Tiny Beautiful Things Does Exactly What We Need It to Do
“Most of all, this adaptation—and the column itself—is about mothers.”
It’s been a minute since Cheryl Strayed took hold of our heartstrings and pulled, but Tiny Beautiful Things (Hulu, April 7) is here to do just that. This miniseries adaptation would have been hard-pressed to fail with Kathryn Hahn in the role of Clare (a fictionalized Cheryl Strayed), in all of her quintessential mess and poise, offering images of womanhood that are all too familiar and too infrequently depicted.
I always have this feeling watching Hahn that I’m watching my future self as she navigates the trials of life that I have yet to encounter: marriage, cheating, the death of a parent. She’s the actress of our time that finally got her due, no longer relegated to the role of best friend but given the time and capacity to portray what it is to be a real human in this world.
Tiny Beautiful Things in book form is a collection of Dear Sugar advice columns, which Strayed wrote for The Rumpus from 2010–2012. Previously adapted into a play that still performs limited runs throughout the country, this is the first screen adaptation of the wildly successful column. Groundbreaking in their vulnerability and honesty about Strayed’s own life, the pieces found a huge audience at the time. A quandary about a small lie in a relationship would lead to a larger musing about the honesty we owe our lives, while a question about a casual relationship would lead to a meditation on her mother’s death and her last word, “love.”
In fact, a lot of the questions lead back to this pivotal loss. If anyone has read Strayed, we know the general form of her life: she grew up lower class with a mother who loved her more than anything, her mother died while she was in college, and Strayed began using heroin in the wake of this life-altering grief. Strayed fans (or anyone with a pulse) also know that she hiked the Pacific Crest Trail in the wake of her mother’s death, which helped shift her path from one of turmoil to one of healing. This version of Strayed in Tiny Beautiful Things didn’t get to have the “hero’s journey” of hiking the PCT. She had a baby young, she got married, she had to just live—and understand how to live—in the hard, cold reality of life without her mother.
When the series opens, Clare is married with a child (though she’s been kicked out by her husband because she gave some of her daughter’s college fund to her wayward brother), works at a nursing facility (until she’s suspended for sleeping in the hospital beds because she’s been kicked out of her house), and is trying, sort of, to be a writer (we see her hightail it out of a bar because a woman from her old writers group walks in and asks what she’s working on). The opportunity to write Dear Sugar falls into her lap; it’s not glamorous and it’s unpaid, but it spurs something in her.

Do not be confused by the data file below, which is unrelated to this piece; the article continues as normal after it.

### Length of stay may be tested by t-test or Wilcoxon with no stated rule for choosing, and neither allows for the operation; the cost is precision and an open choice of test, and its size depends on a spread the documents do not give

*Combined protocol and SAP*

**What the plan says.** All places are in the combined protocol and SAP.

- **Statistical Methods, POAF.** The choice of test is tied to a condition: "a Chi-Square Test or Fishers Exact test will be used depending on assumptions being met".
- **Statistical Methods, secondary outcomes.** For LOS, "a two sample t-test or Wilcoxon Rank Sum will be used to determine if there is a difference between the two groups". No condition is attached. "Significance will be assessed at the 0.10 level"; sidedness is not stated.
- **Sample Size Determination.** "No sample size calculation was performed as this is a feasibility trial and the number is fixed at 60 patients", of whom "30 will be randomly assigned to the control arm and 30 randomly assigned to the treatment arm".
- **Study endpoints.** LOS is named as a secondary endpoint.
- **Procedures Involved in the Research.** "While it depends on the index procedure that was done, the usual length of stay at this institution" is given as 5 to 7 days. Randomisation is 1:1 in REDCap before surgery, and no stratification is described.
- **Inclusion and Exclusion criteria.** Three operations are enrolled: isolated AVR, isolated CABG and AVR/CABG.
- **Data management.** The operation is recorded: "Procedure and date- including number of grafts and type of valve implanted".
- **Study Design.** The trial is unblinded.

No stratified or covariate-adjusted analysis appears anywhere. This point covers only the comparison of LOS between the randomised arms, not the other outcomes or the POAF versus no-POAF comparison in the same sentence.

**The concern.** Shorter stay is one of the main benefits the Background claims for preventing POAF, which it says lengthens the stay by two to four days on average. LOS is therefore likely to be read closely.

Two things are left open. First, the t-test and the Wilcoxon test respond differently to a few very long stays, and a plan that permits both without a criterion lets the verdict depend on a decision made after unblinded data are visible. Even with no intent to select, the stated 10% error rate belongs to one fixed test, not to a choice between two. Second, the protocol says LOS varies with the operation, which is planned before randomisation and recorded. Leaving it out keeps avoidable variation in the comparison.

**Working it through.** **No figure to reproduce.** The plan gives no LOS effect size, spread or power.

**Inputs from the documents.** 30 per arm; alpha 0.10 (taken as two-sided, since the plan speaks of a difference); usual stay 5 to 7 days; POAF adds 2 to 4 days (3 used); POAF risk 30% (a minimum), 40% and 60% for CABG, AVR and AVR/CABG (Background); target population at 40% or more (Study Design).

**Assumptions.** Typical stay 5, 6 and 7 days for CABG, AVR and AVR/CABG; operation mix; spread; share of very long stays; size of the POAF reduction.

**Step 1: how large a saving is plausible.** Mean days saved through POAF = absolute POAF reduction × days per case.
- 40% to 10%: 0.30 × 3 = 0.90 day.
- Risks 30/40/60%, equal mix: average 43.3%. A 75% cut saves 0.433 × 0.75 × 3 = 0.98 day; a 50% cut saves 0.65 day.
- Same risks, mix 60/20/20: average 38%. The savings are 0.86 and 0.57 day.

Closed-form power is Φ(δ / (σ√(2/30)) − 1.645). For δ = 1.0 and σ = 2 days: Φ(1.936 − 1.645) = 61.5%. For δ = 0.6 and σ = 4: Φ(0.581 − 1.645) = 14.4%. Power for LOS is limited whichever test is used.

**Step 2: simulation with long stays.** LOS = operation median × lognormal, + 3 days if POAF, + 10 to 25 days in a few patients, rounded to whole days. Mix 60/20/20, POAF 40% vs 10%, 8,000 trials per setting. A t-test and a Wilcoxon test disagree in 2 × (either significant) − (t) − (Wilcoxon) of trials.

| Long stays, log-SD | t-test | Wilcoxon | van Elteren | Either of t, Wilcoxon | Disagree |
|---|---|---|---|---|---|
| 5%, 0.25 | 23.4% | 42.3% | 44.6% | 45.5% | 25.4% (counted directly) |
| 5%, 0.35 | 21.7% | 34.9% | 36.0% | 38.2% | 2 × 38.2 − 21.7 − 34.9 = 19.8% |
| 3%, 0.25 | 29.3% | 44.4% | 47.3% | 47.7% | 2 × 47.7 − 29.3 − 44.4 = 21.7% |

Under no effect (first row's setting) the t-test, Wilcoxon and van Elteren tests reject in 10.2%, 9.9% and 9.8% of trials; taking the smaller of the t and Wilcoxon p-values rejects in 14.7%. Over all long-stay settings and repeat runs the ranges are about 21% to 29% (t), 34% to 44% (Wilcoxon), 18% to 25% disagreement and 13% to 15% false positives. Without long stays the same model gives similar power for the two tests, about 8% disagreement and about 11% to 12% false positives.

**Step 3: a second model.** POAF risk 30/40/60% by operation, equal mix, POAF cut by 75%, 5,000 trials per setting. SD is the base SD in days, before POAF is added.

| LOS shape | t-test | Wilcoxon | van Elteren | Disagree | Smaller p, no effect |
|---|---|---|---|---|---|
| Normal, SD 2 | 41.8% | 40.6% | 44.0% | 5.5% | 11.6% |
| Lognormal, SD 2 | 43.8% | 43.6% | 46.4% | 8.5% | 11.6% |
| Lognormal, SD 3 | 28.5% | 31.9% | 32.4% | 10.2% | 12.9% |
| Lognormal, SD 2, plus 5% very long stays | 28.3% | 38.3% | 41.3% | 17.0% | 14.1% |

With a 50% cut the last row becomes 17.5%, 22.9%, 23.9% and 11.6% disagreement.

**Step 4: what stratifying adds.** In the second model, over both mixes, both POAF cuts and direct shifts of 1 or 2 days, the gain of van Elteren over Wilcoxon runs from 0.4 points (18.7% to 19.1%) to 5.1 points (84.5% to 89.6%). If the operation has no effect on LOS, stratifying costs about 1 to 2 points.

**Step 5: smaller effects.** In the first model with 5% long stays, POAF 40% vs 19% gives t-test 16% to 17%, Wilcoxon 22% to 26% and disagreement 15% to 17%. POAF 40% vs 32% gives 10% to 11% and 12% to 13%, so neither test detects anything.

Rather than depicting the advice-seekers’ issues, the show revolves around Clare’s experience of the questions. We face them in the way she does, not witnessing them occur but imagining, hearing their voices, conjuring images. She can’t escape them, these figments of her imagination, just as she can’t escape her own memories. They are all part and parcel of the same experience: how will she tell someone else how to live when she barely knows how?
We watch as Clare formulates wisdom and advice while doing the best she can in her own life, and messing up again and again, as anyone does. It’s what made the column so triumphant, and why so many advice column writers have continued in the vein of Sugar’s openness: we want to know who the person is who’s dispensing advice and wisdom. We want to know they’ve earned it.
Most of all, this adaptation—and the column itself—is about mothers. Merritt Weaver is a sublime casting choice for the flashback scenes of Clare’s mother: a serene, capable woman with love written all over her. She’s so idealized as to seem almost unbelievable, but Weaver makes me believe it. As Strayed has written, her mother was “the love of her life.” That’s a loss that will never fade; that’s the wound of her life. The process of writing the Dear Sugar columns means Clare reaching back into her memory and sifting through it all—the hardships, the beauty, the love that enveloped her, the love she lost. More than anything, it’s a process of re-mothering: both herself, and the people she’s writing to.
Tiny Beautiful Things is a heart-stopping, grief-ridden, love-filled ode to life. Each episode contains levity, chaos, hard memories, and so much heart. I wept in nearly every one. Hahn offers edge, devastation, and hope as our narrator and advice-giver: we come away having been through it with her, having experienced the darkness as well as the light on the other side. That light is the understanding that through it all, we’re still here, still moving despite life’s blows, and still understanding that it was worth it. All of it was worth it.